Congress and the Crisis of the 1850s by Paul FinkelmanCongress and the Crisis of the 1850s by Paul Finkelman

Congress and the Crisis of the 1850s

EditorPaul Finkelman

Hardcover | January 31, 2012

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During the long decade from 1848 to 1861 America was like a train speeding down the track, without an engineer or brakes. The new territories acquired from Mexico had vastly increased the size of the nation, but debate over their status—and more importantly the status of slavery within them—paralyzed the nation. Southerners gained access to the territories and a draconian fugitive slave law in the Compromise of 1850, but this only exacerbated sectional tensions. Virtually all northerners, even those who supported the law because they believed that it would preserve the union, despised being turned into slave catchers. In 1854, in the Kansas-Nebraska Act, Congress repealed the ban on slavery in the remaining unorganized territories. In 1857, in the Dred Scott case, the Supreme Court held that all bans on slavery in the territories were unconstitutional. Meanwhile, northern whites, free blacks, and fugitive slaves resisted the enforcement of the 1850 fugitive slave law. In Congress members carried weapons and Representative Preston Brooks assaulted Senator Charles Sumner with a cane, nearly killing him. This was the decade of the 1850s and these were the issues Congress grappled with.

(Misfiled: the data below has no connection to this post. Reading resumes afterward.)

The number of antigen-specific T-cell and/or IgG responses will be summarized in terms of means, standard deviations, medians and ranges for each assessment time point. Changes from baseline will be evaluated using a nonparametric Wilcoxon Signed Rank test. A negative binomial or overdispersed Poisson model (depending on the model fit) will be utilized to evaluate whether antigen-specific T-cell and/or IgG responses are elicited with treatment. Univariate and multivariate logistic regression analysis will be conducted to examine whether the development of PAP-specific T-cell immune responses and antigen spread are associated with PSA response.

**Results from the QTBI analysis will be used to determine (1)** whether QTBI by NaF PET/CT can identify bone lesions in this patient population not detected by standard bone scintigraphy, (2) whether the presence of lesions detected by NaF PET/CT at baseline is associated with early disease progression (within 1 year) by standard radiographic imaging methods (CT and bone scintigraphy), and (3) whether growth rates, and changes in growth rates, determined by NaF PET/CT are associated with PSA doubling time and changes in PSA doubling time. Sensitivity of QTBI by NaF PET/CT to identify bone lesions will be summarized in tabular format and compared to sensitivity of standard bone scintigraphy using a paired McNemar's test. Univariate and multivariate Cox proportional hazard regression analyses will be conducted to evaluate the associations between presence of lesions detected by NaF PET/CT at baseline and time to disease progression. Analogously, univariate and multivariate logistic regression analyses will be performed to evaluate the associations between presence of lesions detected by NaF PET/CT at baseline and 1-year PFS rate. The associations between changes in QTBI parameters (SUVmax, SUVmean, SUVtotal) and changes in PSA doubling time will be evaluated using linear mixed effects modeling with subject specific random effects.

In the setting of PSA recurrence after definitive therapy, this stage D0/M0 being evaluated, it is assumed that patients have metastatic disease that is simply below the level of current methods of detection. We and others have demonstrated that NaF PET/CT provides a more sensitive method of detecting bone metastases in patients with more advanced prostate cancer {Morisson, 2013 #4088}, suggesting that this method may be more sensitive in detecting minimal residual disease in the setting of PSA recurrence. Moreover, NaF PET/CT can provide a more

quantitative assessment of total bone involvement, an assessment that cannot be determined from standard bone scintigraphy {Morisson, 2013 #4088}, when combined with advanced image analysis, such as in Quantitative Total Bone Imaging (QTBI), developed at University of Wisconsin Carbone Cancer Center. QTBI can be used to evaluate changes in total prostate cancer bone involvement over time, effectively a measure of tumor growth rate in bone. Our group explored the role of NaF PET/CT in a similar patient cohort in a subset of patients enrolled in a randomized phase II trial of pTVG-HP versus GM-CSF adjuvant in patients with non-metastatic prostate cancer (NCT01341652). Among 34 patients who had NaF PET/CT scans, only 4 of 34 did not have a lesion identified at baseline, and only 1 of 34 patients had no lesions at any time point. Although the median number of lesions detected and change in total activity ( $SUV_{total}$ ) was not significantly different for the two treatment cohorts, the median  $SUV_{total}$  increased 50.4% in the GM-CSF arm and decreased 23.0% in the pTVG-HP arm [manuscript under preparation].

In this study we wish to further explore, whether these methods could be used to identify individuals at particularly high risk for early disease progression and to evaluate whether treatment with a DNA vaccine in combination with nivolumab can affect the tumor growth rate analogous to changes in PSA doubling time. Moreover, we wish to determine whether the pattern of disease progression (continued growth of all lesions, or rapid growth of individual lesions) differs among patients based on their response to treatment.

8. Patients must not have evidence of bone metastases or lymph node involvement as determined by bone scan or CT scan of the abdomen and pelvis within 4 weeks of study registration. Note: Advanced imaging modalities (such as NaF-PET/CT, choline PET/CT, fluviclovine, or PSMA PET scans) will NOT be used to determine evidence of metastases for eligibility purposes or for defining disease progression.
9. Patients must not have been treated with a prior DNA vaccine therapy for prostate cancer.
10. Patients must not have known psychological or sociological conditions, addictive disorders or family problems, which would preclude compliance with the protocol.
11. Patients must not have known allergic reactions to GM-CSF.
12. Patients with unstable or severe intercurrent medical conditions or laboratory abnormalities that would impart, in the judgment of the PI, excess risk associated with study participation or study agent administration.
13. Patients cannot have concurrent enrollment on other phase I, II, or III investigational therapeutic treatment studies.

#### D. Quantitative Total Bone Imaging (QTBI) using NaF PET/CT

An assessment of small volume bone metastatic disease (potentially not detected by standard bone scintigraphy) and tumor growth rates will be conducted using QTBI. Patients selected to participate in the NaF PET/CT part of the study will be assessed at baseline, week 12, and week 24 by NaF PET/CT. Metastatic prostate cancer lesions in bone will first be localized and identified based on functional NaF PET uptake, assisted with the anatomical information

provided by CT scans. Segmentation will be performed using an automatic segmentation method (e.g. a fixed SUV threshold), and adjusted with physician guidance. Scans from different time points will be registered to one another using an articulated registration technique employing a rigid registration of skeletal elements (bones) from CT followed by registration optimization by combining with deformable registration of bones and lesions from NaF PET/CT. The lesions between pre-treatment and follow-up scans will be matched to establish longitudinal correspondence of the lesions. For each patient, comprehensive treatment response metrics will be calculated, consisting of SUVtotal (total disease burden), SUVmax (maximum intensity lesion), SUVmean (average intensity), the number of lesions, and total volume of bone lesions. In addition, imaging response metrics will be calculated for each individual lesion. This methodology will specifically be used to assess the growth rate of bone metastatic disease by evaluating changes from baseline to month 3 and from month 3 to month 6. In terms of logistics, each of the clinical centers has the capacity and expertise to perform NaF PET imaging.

This volume of new essays examines many of these issues, helping us better understand the failure of political leadership in the decade that led to the Civil War. 

Paul Finkelman is President William McKinley Distinguished Professor of Law and Public Policy at Albany Law School and Senior Fellow in the Gov-ernment Law Center at Albany Law School. He is the author or editor of many articles and books, including Slavery and the Founders: Race and Liberty in the Age of Jefferson and A March of ...
Title:Congress and the Crisis of the 1850sFormat:HardcoverDimensions:264 pages, 9 × 6 × 0.9 inPublished:January 31, 2012Publisher:Ohio University PressLanguage:English

The following ISBNs are associated with this title:

ISBN - 10:0821419773

ISBN - 13:9780821419779

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Editorial Reviews

“Paul Finkelman—perhaps the foremost legal historian of slavery and U.S. politics during this period—wrote the introduction, one of the essays, and coedited this impressive volume with the series editor, Donald R. Kennon. I recommend this volume for those teaching classes that cover the origins of America’s bloodiest and, arguably, most important war.”
— Journal of American History